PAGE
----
Will Lewis ever make it to Lincoln?  Probably not this summer.  If the charges stick, probably not.  If Lewis is convicted, he won't...if only because he'll be incarcerated.  But if the charges are reduced or dropped, what happens?  That will be a call for Bo Pelini and Shawn Eichorst to make, and it's premature to draw any lines in the sand at this point.  If it does turn out that Lewis is only guilty of overdrinking and defending himself, that's one thing. Pelini might let him on the team, but on a probationary status that he keep his nose clean moving forward.  Or maybe not, considering a potential issue with alcohol abuse.

If it becomes a misdemeanor charge, it might be something else entirely. It all depends on what actually happened and who instigated this incident.

There's no need to rush to judgement here.  Lewis' legal situation is his biggest issue at this time; football is completely secondary. Even if he does transfer to Nebraska, he's not eligible to play until the 2014 season. So there is plenty of time to let the legal system resolve itself first, and then Nebraska can act accordingly.

As the facts become better known, this situation will sort itself out one way or the other.  I suspect that, in the end, Lewis won't be a Cornhusker....but that's a gut feel prediction, not a verdict.

Friday, May 10, 2013

Omaha Is Better Today With Horseman's Park Instead of Ak-Sar-Ben

This weekend, horse racing returns (albeit too briefly) for it's miniature meet at Horseman's Park in South Omaha. For one weekend, fans of the horses get a chance to reminisce about the good old days when tens of thousands of fans jammed packed Ak-Sar-Ben to watch and bet on the races. It's an era that's forever gone.  It was good for Omaha while it lasted, but what has replaced it is even better.

Instead, we have an upscale midtown redevelopment with shopping, restaurants, corporate headquarters, and the south campus of the University of Nebraska Omaha.  It's definitely an asset to the city once again.

With the Kentucky Derby last week and the Horseman's meet this week, many people wax nostalgic about what was lost with Ak-Sar-Ben.  The Ak-Sar-Ben of the 1970's was one thing.  The Ak-Sar-Ben of the late 1980's and 1990's was something completely different.  In it's prime, Ak-Sar-Ben was the only place to legally wager between Chicago and Las Vegas in the summertime.  Suddenly other states built tracks.  The dog races came to Council Bluffs.  Then the casinos.  Only people who truly loved horses still frequented the tracks, and the glory days of Ak-Sar-Ben were over.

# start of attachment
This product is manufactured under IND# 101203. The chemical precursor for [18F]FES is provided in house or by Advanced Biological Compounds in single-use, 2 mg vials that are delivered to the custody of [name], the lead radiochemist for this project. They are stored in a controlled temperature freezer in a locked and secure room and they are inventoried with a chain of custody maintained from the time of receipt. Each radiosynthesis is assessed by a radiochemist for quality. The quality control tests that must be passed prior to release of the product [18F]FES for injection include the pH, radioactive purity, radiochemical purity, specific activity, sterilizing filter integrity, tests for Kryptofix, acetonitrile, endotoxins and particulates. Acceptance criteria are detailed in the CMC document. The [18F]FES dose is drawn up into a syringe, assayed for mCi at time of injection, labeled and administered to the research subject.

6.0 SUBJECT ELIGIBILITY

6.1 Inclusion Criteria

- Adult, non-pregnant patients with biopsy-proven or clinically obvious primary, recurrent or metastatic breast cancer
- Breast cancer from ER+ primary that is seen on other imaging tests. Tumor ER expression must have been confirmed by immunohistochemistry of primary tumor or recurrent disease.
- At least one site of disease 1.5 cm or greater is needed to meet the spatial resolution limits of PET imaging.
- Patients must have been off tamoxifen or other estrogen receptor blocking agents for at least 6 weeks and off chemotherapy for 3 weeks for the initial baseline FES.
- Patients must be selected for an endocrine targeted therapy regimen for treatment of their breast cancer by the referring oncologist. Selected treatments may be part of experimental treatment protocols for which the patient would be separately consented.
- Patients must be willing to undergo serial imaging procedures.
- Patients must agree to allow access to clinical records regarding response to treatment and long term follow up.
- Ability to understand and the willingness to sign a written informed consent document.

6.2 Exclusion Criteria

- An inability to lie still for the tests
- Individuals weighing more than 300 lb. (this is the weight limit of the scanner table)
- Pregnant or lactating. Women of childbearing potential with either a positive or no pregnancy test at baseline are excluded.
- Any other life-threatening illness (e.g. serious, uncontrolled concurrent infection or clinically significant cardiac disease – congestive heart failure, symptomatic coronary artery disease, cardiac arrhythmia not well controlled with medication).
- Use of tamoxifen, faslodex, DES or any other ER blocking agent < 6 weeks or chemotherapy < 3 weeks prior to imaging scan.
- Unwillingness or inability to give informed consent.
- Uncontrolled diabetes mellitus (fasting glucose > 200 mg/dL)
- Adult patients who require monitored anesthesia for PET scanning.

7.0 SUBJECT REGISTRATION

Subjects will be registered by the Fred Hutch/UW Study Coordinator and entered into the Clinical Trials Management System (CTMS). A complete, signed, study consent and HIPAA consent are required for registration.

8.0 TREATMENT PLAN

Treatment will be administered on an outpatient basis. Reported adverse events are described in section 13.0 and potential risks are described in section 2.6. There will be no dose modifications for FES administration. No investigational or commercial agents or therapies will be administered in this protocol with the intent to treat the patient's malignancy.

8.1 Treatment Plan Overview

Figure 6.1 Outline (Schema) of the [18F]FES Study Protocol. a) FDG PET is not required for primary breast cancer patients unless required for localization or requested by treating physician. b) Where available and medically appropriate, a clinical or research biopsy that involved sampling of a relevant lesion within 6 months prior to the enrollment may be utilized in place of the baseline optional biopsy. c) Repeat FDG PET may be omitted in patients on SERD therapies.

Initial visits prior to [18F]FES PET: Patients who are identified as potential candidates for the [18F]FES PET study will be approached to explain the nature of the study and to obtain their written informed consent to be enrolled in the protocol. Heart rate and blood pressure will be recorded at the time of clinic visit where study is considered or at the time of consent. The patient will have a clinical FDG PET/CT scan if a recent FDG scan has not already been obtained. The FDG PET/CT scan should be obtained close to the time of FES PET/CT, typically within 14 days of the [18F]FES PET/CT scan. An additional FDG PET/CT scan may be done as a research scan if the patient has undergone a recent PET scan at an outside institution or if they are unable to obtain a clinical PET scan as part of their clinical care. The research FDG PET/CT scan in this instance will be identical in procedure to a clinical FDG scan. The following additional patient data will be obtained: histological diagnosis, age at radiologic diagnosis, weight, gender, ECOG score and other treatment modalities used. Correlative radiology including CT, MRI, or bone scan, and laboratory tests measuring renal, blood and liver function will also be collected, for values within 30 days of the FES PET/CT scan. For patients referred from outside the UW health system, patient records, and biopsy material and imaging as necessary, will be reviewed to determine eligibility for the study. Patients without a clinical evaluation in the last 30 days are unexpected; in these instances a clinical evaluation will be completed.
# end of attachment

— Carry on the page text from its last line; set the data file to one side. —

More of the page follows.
Legendary horse trainer Jack Van Berg told the World-Herald today that he's still furious over the end of the track at Ak-Sar-Ben.  I understand why horsemen feel that way.  But they are wrong.  Said Van Berg to Mike Kelly:

“It's terrible. I never run into anybody in Omaha who isn't sick that they tore Ak-Sar-Ben down. It could have been saved if it got slot machines.”
Certainly, slot machines would have kept horse racing alive at Ak-Sar-Ben longer.  They might still be racing now.  They wouldn't be racing for much longer, though. Eventually, the casino would trump the horses, because as the casino becomes more lucrative, the horse racing becomes less and less important to the organization running the enterprise. Eventually, the racing people would sell out to an offer they can't refuse, and that is the end of racing.

Look at the river boats.  They started off as tourist attractions for cruising the river, and added slot machines to be a side attraction.  Soon the boats cruised less and less, until they finally stopped cruising altogether.  Now Harrah's is scrapping their Council Bluffs boat and moving the gambling onshore. 

Look at Bluffs Run. The dog track that took the first big bite out of Ak-Sar-Ben added slot machines to subsidize racing.  And over time, the business model shifted and the casino became the important thing, not the racing.  Bluffs Run became Horseshoe Casino, and the owners are tired of subsidizing the races.  They want to shut down the dog track.

Same thing would have happened in Omaha at Ak-Sar-Ben.  Ak-Sar-Ben would have momentarily revitalized with the casino, but eventually the midtown casino would push the horses out.  And I suspect that there wouldn't be a Horseman's Park there to ensure at least a little presence for horse racing when that happened.

So the future of Omaha would have had no horse racing, no expanded UNO campus, and those corporate headquarters might have ended up elsewhere.  But we would have had a shiny casino exporting profits off to Las Vegas.

In the grand scheme of things, Omaha probably got the best it could out of Ak-Sar-Ben.  Could it have been better?  Maybe.  But I suspect, considering the impacts I've seen personally from horse racing, casinos, and the jobs that opened up because Ak-Sar-Ben was redeveloped, Omaha would be much worse off with a casino at Ak-Sar-Ben.